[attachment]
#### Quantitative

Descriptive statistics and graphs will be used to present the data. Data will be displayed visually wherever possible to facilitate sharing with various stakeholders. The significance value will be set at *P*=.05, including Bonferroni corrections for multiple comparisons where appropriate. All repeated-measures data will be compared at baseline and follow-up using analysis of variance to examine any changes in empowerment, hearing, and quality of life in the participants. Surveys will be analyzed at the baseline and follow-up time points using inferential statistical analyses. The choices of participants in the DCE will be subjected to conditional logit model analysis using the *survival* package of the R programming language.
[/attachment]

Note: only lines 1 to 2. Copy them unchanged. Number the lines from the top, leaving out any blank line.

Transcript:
#### Quantitative

Descriptive statistics and graphs will be used to present the data. Data will be displayed visually wherever possible to facilitate sharing with various stakeholders. The significance value will be set at *P*=.05, including Bonferroni corrections for multiple comparisons where appropriate. All repeated-measures data will be compared at baseline and follow-up using analysis of variance to examine any changes in empowerment, hearing, and quality of life in the participants. Surveys will be analyzed at the baseline and follow-up time points using inferential statistical analyses. The choices of participants in the DCE will be subjected to conditional logit model analysis using the *survival* package of the R programming language.